Teacher: Mr J Solnick
Teaching Assistant: Ms Tracy Black
Teaching Assistant 1:1: Marcia Carter
Teacher: Mr S Shirodkar
Teaching Assistant: Ms Patricia Sawyers
Teaching Assistant 1:1: Ms Janet Ahern
Crime and Punishment
Science: LIVING THINGS, FOSSILS AND EVOLUTION (see Southwark scheme of work for more detail)
- Recognise that living things have changed over time and fossils provide information about living things that inhabited the Earth millions of years ago.
- Recognise that living things produce offspring of the same kind, but normally offspring vary and are not identical to the parents.
- Identify how some animals and plants are adapted to suit their environment in different ways and that this may lead to evolution.
- Digital Publication: Use Purple Mash 2 Connect to create a mind map showing information about adaptation and evolution
- Use a range of different tools to present information
- Understand how to change and use settings, layout and formatting in a digital tool or application
- Recognise that light travels in straight lines.
- Understand that light travels from light sources to objects and to our eyes.
- Use the idea that light travels in straight lines to explain why shadows have the same shape as the objects that cast them.
- Explain that we see things because light travels from light sources to our eyes or from a light source to objects and then to our eyes.History: CRIME AND PUNISHMENT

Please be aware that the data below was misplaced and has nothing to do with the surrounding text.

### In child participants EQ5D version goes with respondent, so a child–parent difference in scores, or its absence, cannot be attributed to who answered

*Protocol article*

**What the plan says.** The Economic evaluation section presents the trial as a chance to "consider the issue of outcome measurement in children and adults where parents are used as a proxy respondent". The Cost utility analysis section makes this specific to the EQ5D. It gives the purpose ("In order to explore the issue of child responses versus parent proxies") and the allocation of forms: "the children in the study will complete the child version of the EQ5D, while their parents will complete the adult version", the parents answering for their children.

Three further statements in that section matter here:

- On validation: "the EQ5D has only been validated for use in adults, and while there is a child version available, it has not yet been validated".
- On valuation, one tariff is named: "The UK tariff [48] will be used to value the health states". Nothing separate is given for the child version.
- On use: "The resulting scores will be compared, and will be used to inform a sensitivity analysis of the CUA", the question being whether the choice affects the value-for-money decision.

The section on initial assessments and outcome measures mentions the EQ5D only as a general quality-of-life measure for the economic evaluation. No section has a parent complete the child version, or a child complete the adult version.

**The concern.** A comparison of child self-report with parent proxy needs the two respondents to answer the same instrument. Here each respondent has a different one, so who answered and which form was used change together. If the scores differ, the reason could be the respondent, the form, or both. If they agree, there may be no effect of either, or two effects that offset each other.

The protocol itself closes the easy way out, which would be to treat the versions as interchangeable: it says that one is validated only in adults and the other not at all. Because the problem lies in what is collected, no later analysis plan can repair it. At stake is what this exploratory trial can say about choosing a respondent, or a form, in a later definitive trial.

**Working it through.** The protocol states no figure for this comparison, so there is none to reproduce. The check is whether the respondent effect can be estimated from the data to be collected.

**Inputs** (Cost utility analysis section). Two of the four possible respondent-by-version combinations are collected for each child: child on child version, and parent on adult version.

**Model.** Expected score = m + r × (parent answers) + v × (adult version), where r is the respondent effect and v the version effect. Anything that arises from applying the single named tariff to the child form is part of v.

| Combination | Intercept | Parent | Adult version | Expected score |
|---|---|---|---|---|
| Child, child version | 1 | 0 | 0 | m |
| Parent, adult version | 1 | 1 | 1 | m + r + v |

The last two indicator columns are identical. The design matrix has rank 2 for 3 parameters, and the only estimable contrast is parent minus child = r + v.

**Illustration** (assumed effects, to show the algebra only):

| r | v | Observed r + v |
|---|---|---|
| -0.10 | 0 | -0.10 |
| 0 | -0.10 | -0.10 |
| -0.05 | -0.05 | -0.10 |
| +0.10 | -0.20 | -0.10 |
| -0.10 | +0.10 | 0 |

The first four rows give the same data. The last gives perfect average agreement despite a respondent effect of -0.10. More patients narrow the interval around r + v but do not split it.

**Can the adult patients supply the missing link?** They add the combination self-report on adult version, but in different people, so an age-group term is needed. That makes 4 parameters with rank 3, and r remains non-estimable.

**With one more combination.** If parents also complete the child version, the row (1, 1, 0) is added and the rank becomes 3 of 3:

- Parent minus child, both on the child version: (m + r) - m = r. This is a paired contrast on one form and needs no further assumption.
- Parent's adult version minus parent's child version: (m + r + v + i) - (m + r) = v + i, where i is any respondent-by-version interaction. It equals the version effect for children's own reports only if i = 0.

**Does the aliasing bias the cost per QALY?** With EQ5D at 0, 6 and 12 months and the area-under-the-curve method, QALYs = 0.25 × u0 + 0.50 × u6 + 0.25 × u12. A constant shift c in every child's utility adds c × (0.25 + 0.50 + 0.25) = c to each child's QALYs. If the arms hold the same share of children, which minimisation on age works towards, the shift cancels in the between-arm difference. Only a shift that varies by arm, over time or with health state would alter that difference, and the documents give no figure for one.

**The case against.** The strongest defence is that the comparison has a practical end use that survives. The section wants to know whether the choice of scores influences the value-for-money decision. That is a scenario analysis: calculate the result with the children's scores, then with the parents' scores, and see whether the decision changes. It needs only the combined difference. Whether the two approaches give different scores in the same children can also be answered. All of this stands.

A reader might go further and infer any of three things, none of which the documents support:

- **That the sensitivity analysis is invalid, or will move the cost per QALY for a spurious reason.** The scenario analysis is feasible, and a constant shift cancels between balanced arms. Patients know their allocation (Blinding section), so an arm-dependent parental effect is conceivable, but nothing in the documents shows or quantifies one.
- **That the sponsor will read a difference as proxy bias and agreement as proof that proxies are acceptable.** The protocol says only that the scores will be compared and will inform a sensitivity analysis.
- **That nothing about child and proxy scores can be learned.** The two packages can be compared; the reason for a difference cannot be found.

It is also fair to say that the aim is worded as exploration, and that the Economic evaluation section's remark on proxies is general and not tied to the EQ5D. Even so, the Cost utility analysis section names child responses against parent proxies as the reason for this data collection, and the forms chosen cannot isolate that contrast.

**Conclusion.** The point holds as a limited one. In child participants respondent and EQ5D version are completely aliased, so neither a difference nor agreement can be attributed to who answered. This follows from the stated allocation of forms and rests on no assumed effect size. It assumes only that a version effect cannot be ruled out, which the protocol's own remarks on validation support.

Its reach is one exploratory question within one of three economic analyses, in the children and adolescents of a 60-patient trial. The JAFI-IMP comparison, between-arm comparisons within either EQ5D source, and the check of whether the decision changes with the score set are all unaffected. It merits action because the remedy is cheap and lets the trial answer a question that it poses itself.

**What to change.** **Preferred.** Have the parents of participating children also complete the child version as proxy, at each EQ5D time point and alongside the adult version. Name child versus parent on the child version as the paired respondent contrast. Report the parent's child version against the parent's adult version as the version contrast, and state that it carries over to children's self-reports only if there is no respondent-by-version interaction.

- Place major historical periods on a timeline – Romans to today.
- Create a glossary of terms associated with crime and punishment throughout the ages (e.g. judge/jury etc)
- Identify common Roman crimes and how they were punished.
- Understand the influences the Romans had on the justice system today.
- Know how the Anglo-Saxons and the Vikings dealt with criminals.
- Complete a study of Robin Hood.
- Know how the laws changed with the Norman invasion.
- Look at the link between crime and religion during Tudor times.
- Identify reasons for the rise of the Highwayman, poachers and smugglers.
- Learn about the bloody code.
- Investigate the link between crime and punishment in the 19th century and the transportation of criminals to Australia. Identify how laws have changed over the last century.
- Compare crimes today with crimes in the past.
Digital Research: Use Online Research skills to search for sources, check them for accuracy. make notes and write a report on an aspect of Crime and Punishment
- Use research tools/skills to make notes to support a point of view
- Understand that information sources should be credited
- Explain simple ways to check the accuracy of online infoCHALLENGE FOR THE MORE ABLE:
- Compare the punishments across the time periods. Which has the fairest punishments? Reason why.
- Explain how the Romans have had an impact on today’s justice system.
- Select a time period. Devise 5 questions to a judge/ criminal from this period.
- Look at the sources. What do they tell us about crime and punishment in the past?
- Which sources are the most reliable? Why do you think this?
- Rank the reasons in order of importance for the increase in the number of highwaymen/ smugglers/
- Create suitable punishments for a selection of crimes. Which time period are these most similar to?
- Argue why our justice system is fair. Art: CREATE ROBIN HOOD STYLE HEADWEAR
- Select and record from first hand observation, experience and imagination and explore ideas for different purposes.
- Use fabrics to create 3D structures.
- Use different grades of needles and threads.
- Experiment with a range of media to overlap and layer creating interesting colours and textures and effects.